Small and Medium Enterprises and Regional Procurement Policy

Aims to increase participation of SMEs and regional businesses in government procurement of goods and services through a range of initiatives.


1. Policy objectives

1.1 Increasing small and medium enterprise (SME) participation in supplying to government

  • Supporting local businesses, start-ups and innovation and primary industries
  • Building SME capability to supply to government
  • Making supplying to government easy for SMEs
  • Listening to local businesses and measuring participation.

The underlying principle of value for money is maintained in this policy.

The NSW Government is committed to supporting SMEs and local businesses to supply to government.

2. Definitions and application

2.1 Definition

A small or medium enterprise (SME) is an Australian or New Zealand based enterprise with fewer than 200 full-time equivalent (FTE) employees.

In this policy the terms SME and local business are used interchangeably.

A small business is a business with 1-19 FTEs including sole traders and start-ups, and a medium business is a business with 20-199 FTEs.

A regional supplier is a business of any size with a registered business address in Regional NSW.

Regional NSW includes all areas within NSW outside the Newcastle, Sydney and Wollongong metropolitan areas. A list of regional Local Government Areas XLSX, 12.41 KB is available and provided in the buyers and suppliers guides.

2.2 Application

The policy applies to all new government goods and services procurement activity (excluding construction) from 1 February 2019, except extensions of contract arrangements existing prior to this time.

The overarching requirement for government procurement activities is to achieve value for money. Agencies must implement this policy according to the principles of value for money, probity and fairness.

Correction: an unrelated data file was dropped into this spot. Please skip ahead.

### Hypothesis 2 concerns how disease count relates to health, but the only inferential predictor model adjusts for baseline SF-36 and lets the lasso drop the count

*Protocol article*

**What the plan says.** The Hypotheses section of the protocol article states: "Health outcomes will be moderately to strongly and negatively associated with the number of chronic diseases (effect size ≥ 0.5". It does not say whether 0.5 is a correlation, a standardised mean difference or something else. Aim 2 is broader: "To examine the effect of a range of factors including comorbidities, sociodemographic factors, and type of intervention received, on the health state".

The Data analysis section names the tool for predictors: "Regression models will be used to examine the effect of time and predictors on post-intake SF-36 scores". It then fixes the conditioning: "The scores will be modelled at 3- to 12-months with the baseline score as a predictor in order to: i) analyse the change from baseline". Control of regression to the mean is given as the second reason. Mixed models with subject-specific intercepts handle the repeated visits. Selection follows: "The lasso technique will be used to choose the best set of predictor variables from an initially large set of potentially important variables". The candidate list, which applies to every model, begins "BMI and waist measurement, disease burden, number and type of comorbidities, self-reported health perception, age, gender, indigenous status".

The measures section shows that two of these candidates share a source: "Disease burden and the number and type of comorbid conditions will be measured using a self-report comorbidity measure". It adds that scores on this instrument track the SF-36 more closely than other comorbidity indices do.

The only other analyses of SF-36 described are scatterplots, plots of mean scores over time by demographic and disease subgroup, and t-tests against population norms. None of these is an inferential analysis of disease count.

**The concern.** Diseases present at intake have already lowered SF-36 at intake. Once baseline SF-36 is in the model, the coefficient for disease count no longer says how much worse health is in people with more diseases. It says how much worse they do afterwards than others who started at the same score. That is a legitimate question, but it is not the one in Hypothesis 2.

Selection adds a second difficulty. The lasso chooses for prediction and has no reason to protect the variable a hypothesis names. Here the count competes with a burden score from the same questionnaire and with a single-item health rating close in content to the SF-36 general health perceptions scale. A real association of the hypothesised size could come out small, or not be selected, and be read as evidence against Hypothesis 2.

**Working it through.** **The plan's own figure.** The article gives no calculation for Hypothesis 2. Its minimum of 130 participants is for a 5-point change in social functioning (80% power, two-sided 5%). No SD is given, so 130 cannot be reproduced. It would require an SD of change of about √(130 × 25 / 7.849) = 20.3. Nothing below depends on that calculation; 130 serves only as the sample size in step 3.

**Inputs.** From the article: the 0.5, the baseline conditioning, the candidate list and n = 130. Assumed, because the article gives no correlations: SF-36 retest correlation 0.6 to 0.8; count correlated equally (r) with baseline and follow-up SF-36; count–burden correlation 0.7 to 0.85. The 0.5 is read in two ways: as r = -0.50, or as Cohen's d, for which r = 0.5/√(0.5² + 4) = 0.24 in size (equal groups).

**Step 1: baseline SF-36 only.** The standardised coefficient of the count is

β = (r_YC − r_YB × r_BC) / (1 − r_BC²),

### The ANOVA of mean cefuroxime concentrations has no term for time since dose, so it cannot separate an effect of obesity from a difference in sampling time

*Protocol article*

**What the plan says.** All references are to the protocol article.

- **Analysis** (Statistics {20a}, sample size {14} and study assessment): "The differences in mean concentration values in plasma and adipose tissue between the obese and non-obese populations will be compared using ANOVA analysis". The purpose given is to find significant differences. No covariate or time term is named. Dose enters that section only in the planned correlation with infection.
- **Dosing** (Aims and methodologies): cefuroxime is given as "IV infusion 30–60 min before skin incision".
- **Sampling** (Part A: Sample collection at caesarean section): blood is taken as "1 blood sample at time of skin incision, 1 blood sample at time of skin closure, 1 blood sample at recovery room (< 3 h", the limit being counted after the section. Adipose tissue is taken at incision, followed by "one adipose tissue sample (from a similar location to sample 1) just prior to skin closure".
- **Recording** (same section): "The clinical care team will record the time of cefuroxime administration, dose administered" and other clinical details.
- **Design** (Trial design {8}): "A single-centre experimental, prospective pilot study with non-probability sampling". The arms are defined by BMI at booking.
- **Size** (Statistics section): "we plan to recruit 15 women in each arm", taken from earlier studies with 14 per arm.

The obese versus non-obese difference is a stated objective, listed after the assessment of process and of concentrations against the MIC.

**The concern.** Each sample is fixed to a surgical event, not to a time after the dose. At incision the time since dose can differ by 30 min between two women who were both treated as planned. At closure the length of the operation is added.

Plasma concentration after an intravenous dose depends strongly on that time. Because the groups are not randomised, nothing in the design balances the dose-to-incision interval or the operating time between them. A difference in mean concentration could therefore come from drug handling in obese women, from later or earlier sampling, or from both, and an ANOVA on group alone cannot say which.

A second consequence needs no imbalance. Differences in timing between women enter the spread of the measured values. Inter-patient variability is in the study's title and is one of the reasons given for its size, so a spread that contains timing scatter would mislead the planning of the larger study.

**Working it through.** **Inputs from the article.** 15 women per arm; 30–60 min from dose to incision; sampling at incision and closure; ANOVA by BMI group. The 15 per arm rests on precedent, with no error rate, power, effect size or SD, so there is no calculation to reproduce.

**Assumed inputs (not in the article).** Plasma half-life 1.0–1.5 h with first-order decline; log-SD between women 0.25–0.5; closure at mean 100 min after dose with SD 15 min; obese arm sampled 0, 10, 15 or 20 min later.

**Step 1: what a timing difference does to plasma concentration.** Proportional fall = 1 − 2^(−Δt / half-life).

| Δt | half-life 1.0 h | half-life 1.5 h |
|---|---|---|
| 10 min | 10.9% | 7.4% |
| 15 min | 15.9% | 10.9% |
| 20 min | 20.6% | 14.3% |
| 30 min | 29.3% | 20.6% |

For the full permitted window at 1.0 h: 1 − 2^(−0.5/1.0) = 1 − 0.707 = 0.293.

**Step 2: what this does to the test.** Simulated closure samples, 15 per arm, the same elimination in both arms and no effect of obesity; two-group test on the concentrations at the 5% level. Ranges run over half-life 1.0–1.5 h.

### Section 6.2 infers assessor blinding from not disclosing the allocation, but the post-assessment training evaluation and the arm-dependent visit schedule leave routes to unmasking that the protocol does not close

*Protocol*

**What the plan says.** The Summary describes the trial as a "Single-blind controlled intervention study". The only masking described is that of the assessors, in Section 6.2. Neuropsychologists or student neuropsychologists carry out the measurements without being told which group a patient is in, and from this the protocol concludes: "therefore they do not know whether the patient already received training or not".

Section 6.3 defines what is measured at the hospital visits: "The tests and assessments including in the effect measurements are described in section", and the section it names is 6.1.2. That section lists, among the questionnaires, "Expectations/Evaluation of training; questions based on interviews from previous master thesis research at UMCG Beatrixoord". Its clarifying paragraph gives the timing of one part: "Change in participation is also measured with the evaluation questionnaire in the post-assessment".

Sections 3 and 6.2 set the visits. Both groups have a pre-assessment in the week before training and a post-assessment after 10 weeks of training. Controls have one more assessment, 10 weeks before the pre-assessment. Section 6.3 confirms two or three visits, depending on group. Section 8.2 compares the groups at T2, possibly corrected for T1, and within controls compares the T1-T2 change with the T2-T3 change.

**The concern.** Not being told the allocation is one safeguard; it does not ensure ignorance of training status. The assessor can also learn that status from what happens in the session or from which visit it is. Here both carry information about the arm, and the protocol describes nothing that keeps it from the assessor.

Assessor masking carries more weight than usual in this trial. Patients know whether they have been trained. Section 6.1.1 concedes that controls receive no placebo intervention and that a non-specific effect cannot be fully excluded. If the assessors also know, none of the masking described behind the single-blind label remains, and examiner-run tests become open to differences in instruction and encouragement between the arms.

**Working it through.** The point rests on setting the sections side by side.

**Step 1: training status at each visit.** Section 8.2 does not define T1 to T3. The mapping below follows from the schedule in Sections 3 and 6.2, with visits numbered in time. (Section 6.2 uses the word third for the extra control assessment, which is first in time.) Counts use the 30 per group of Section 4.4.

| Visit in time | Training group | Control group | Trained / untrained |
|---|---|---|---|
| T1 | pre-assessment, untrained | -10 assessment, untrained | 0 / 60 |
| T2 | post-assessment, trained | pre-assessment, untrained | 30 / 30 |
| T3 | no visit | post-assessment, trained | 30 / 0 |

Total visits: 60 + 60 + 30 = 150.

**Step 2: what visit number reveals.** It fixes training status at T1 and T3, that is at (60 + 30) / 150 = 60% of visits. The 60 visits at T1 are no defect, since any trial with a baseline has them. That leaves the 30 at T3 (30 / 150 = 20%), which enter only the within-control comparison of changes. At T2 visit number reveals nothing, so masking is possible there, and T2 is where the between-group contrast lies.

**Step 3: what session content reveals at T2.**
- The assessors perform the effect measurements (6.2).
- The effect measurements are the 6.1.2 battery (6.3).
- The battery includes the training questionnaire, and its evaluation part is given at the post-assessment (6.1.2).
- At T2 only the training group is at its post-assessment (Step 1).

This policy is a “policy” for the purposes of s.176(1)(a) of the Public Works and Procurement Act 1912. The policy is consistent with international treaty obligations, including free trade agreements.

Dollar amounts in this policy are exclusive of GST unless otherwise specified.

3. Increasing SME participation in government procurement

3.1 Using procurement to support local businesses

The NSW Government recognises procurement presents the opportunity for small and medium businesses to work on state-of-the-art projects, while supporting local jobs and building skills.

This is why the NSW Government is working hard to make the procurement process easier for NSW businesses to understand and navigate. Under the NSW Small Business Strategy the NSW Government committed to creating fair procurement opportunities to ensure small businesses are more informed and competitive when bidding for government contracts.

The SME and Regional Procurement Policy demonstrates the NSW Government’s commitment to support SMEs, build capability and simplify requirements. As part of a comprehensive review of the NSW Government procurement system, this policy builds on the strategies that SMEs have told us they value and introduces new initiatives to make it easier for local businesses to supply to government.

3.2 How we will measure success

3.2.1 By 2021 we expect to see

  • more SMEs on prequalification schemes
  • more contracts awarded to SMEs
  • increased spend with SMEs, overall and as a proportion of total government procurement expenditure
  • improved capability of SMEs and regional businesses by providing procurement advisory services and workshops.

3.2.2 What we have done so far

Since 2012, the NSW Government has:

  • increased procurement spend with SMEs by 20%, compared to a 14% increase in spend overall1
  • increased the number of SMEs winning contracts through prequalification schemes, and the value of those contracts, at a rate almost twice that for non-SMEs2
  • implemented the 30-days-to-pay policy, with 96%3 of government payments to registered small businesses made on time